The Best Neti Pots for Sinus Relief

SinuCleanse Soft Tip Neti Pot comes with 30 saline packets to clear your nose

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A neti pot, which is a nasal irrigation device in the shape of a small teapot, is used to clear mucus, allergens, and debris from your nasal passages. This can be helpful both when you’re sick and when you’re trying to avoid sickness, particularly sinus infections, which often happen as a result of seasonal allergies or lingering sinus inflammation due to respiratory viruses.

Reviewed & Approved

SinuCleanse's Soft Tip Neti Pot comes with 30 saline packets to clear out mucus or debris from your nose. We also recommend the NeilMed NasaFlo Neti Pot if you're on the go.

“By performing saline irrigations with a neti pot, you can flush out the nasal particulates on a regular basis, [and] by decreasing inflammation and mucus production inside the nose, you can decrease the chances of getting a sinus infection," says Mas Takashima, MD, chair of the department of otolaryngology at Houston Methodist.

When shopping for a neti pot, you’ll want to keep an eye out for the types of materials they’re made of, how easy they are to clean, and their general ease of use. We researched dozens of neti pots and evaluated them for materials, reservoir size, additional features, and price.

Here are the best neti pots on the market today.

Best Overall: SinuCleanse Soft Tip Neti Pot

4.8
SinuCleanse Soft Tip Neti Pot

Amazon

Pros
  • Clear, BPA-free, latex-free plastic construction

  • Soft silicone tip for comfort

Cons
  • Saline packets can be too strong for some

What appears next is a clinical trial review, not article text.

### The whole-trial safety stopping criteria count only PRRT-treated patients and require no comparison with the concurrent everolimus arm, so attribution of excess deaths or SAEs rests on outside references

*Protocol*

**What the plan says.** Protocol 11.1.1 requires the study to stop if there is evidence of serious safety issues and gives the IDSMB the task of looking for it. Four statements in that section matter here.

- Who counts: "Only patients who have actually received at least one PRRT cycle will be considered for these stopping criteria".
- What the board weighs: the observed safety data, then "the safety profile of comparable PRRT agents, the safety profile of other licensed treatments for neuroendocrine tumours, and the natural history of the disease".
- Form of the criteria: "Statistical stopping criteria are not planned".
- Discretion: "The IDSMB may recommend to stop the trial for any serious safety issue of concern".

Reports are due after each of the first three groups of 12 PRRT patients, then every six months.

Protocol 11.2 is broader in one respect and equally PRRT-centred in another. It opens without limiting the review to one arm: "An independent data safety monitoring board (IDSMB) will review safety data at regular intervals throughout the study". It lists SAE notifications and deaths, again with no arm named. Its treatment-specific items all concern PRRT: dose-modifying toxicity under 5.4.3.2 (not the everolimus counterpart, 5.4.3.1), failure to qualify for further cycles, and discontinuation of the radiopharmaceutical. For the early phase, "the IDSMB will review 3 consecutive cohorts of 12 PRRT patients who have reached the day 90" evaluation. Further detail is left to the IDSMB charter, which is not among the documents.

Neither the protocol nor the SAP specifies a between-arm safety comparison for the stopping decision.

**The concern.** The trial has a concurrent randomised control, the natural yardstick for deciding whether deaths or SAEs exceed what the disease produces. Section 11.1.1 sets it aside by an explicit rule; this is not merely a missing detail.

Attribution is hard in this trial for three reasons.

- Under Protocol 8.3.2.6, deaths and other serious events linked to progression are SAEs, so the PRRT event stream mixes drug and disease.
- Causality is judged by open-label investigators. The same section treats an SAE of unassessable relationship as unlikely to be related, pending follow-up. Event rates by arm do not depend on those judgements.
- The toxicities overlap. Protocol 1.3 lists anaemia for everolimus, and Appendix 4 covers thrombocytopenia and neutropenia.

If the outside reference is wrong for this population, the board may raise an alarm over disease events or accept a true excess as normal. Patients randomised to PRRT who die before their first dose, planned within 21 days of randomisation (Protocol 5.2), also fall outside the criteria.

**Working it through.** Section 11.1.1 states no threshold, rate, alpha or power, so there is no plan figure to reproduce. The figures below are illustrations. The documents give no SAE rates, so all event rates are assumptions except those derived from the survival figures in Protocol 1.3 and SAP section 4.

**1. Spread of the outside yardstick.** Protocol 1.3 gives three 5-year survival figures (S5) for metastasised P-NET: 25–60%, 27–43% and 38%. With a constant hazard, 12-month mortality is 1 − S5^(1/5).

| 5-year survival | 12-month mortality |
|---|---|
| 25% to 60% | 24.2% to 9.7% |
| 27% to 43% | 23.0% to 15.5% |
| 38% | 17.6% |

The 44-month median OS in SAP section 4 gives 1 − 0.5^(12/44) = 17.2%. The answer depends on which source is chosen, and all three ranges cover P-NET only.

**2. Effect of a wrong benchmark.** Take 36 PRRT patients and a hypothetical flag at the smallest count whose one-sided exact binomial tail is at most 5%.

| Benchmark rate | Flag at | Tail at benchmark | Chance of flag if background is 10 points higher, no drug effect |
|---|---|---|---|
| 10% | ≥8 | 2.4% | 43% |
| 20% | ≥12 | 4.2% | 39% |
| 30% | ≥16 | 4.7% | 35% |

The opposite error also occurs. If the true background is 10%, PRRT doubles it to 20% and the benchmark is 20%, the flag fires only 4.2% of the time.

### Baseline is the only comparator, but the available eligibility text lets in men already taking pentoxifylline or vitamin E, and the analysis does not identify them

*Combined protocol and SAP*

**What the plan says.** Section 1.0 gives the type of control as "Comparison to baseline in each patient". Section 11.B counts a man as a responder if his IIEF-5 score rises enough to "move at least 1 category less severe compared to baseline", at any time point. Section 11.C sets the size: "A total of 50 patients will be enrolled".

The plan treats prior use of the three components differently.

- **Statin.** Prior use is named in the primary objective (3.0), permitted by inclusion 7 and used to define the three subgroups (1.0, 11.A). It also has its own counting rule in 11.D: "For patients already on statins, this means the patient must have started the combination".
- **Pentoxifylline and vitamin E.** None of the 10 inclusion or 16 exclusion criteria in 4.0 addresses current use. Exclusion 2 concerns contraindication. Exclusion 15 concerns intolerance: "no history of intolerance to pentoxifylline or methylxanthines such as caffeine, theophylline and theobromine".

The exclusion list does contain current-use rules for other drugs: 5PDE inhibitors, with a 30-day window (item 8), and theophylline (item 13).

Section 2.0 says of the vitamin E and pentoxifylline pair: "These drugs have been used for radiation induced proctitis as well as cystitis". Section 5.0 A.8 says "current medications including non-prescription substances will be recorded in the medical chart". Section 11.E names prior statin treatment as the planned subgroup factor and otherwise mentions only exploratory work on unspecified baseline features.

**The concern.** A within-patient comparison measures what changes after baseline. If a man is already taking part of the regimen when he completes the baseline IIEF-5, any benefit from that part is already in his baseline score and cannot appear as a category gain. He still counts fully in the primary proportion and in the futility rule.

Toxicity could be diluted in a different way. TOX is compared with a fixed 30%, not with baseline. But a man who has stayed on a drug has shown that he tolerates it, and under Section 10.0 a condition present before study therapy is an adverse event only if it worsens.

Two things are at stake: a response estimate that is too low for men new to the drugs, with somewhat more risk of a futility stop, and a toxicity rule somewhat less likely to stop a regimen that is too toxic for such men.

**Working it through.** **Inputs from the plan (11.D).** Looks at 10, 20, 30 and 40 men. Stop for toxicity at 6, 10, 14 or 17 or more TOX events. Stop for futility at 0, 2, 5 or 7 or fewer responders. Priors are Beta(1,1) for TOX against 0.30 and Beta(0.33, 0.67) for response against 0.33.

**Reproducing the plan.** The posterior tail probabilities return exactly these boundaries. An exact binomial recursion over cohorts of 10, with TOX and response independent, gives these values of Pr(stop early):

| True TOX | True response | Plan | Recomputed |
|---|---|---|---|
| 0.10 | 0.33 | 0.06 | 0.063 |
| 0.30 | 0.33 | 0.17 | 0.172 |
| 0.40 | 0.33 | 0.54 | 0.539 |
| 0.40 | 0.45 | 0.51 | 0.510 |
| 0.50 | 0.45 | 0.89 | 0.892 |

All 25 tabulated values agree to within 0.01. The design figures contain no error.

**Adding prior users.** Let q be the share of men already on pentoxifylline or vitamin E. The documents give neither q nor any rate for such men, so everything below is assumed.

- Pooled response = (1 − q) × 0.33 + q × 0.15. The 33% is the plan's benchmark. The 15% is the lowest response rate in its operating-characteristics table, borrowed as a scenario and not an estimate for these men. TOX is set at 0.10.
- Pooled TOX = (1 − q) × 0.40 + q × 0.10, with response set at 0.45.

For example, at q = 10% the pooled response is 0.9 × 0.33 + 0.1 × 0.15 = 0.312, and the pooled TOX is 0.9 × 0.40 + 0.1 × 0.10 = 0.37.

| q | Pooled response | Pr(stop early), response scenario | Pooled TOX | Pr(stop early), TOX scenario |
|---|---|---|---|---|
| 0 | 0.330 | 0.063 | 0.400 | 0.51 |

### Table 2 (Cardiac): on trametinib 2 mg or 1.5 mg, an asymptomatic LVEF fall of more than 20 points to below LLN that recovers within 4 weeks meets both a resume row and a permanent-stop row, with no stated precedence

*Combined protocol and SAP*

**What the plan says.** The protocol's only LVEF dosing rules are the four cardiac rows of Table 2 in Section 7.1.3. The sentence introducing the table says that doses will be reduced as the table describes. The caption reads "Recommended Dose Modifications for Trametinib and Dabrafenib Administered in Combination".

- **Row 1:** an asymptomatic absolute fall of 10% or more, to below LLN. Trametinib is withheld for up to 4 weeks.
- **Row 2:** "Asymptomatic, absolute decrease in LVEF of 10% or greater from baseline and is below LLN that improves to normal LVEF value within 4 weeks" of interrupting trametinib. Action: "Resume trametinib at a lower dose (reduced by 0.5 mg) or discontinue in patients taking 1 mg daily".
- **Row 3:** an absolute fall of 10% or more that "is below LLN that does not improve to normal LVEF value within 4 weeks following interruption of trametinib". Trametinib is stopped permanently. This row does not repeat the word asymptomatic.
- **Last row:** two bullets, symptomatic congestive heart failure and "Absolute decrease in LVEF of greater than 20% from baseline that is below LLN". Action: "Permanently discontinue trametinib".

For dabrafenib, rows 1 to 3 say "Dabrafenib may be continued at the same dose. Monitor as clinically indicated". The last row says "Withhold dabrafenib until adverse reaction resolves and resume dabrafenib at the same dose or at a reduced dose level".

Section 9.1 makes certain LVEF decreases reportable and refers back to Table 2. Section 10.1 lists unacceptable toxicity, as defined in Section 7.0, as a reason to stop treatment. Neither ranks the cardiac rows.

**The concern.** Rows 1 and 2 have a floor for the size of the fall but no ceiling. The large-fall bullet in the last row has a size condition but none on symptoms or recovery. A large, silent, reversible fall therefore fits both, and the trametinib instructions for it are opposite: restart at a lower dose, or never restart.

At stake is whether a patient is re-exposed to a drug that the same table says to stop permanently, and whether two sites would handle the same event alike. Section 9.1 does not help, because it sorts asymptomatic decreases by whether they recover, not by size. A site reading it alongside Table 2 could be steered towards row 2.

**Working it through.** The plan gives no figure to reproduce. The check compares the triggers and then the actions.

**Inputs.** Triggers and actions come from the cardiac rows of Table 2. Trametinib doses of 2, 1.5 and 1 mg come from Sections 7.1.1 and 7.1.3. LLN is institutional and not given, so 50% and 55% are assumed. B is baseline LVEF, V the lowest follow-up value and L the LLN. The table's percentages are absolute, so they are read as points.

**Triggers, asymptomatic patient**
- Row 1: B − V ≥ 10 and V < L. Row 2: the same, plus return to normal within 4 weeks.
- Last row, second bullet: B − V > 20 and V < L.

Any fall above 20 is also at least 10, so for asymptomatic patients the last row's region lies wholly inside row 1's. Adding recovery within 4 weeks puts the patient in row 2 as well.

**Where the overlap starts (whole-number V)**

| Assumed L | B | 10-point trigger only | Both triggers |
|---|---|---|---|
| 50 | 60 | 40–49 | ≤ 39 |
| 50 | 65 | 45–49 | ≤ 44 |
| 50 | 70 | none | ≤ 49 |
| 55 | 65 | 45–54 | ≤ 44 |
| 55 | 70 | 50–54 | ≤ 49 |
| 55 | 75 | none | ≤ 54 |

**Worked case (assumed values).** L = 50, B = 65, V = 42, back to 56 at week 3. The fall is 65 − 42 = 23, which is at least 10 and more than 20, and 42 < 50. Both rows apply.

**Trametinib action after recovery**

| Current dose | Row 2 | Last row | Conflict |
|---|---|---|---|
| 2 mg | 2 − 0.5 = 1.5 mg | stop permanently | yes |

• Can’t be put in dishwasher

Who else recommends it? BestReviews also picked SinuCleanse Soft Tip Neti Pot.

What do buyers say? 91% of 21,300+ Amazon reviewers rated this product 4 stars or above.

We chose the SinuCleanse as our best overall choice because it's easy and comfortable to use to rinse mucus from your nasal passageways. We like that this neti pot is clear, making it easy to see how much you’re filling up the reservoir. While most neti pots have a firm or hard tip, the SinuCleanse has a soft one, allowing you to get a good fit inside your nostril without any discomfort. It's not dishwasher safe but the device can be cleaned manually between uses. Bonus? It comes with 30 premade saline rinse packets and has an inexpensive price tag, making it the perfect starter kit for anyone new to neti pots.

Price at time of publication: $12

Material: Plastic | Reservoir Size: 8 ounces | Added Features: Includes 30 saline packets

Best Disposable: Squip Nasaline Nasal Rinsing System

Squip Nasaline Nasal Rinsing System

iHerb

Pros
  • Portable and disposable

  • Prevents backflow during use

  • Easy to control the pressure and flow

Cons